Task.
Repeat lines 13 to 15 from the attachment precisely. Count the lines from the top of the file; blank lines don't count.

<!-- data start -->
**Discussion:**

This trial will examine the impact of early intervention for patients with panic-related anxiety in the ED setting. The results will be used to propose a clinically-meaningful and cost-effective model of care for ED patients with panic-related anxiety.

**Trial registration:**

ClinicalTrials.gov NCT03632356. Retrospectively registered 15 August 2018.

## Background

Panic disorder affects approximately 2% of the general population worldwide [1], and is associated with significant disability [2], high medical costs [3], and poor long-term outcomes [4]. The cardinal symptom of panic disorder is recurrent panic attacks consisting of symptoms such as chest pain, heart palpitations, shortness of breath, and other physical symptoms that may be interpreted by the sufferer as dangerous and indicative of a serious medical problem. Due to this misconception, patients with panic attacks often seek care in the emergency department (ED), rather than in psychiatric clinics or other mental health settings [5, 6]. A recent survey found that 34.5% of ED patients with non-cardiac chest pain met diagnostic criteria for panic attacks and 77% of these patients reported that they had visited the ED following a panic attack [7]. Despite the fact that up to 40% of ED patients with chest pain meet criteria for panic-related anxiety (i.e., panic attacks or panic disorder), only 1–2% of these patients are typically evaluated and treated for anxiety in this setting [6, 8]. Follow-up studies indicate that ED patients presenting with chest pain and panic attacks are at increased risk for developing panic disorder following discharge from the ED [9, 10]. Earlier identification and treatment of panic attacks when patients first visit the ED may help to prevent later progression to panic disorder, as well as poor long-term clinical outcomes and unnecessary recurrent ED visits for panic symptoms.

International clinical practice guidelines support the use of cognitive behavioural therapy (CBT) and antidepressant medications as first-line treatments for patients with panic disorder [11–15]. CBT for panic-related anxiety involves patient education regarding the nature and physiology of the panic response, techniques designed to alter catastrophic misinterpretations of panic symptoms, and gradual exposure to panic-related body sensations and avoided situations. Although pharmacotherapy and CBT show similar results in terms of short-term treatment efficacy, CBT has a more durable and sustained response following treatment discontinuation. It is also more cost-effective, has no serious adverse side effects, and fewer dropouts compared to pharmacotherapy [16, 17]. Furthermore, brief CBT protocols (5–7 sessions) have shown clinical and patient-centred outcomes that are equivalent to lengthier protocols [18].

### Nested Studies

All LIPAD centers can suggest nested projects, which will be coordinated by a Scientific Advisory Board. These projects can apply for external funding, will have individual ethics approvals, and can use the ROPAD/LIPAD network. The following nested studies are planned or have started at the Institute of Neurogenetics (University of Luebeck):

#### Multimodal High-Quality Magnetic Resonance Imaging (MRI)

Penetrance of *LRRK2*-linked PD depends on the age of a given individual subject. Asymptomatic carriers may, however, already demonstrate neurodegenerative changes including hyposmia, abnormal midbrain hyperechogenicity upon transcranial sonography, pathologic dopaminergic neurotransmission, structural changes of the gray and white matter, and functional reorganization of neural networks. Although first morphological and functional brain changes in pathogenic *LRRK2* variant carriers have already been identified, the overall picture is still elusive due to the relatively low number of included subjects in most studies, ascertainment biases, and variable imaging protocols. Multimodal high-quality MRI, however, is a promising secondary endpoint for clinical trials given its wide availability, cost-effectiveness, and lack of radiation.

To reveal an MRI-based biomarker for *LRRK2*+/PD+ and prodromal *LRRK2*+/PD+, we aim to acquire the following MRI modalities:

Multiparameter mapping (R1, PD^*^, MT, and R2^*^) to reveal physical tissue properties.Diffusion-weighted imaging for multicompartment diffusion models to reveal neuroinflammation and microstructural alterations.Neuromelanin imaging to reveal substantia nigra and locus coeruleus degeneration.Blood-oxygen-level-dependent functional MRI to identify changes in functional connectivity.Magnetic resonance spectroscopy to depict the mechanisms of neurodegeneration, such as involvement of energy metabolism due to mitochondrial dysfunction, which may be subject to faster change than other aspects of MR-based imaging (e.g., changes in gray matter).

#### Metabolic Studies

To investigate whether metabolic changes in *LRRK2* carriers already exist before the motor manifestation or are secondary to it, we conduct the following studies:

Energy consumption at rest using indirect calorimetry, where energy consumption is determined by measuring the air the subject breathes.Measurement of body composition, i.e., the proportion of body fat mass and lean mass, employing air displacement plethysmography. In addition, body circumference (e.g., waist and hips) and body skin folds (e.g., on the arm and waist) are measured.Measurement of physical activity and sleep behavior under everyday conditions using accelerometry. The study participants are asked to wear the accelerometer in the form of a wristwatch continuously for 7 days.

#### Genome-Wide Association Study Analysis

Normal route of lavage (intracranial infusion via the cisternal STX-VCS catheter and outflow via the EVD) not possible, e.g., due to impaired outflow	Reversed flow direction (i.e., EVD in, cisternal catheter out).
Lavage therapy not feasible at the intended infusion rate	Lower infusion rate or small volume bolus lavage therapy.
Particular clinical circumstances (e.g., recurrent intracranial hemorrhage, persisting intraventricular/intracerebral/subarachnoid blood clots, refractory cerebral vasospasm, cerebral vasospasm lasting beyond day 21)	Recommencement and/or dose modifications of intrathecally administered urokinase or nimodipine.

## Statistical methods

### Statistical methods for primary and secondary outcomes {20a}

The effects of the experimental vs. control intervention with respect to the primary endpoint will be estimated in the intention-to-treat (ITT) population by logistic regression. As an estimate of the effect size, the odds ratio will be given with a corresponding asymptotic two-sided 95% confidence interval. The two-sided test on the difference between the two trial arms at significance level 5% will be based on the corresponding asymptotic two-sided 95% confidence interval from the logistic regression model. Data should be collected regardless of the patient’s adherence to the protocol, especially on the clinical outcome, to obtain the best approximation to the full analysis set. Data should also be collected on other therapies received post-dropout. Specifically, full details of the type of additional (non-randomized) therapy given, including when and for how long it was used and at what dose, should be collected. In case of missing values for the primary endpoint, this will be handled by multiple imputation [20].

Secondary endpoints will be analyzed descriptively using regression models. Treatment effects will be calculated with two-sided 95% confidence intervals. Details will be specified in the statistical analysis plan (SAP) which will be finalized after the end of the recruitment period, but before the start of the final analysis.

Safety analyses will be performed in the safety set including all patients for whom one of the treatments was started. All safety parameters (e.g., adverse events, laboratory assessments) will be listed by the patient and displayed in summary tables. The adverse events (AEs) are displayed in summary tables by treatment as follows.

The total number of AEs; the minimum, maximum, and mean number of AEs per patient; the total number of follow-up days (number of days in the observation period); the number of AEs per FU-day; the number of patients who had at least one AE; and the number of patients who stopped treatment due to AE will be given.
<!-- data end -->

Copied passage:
Multiparameter mapping (R1, PD^*^, MT, and R2^*^) to reveal physical tissue properties.Diffusion-weighted imaging for multicompartment diffusion models to reveal neuroinflammation and microstructural alterations.Neuromelanin imaging to reveal substantia nigra and locus coeruleus degeneration.Blood-oxygen-level-dependent functional MRI to identify changes in functional connectivity.Magnetic resonance spectroscopy to depict the mechanisms of neurodegeneration, such as involvement of energy metabolism due to mitochondrial dysfunction, which may be subject to faster change than other aspects of MR-based imaging (e.g., changes in gray matter).

#### Metabolic Studies

To investigate whether metabolic changes in *LRRK2* carriers already exist before the motor manifestation or are secondary to it, we conduct the following studies: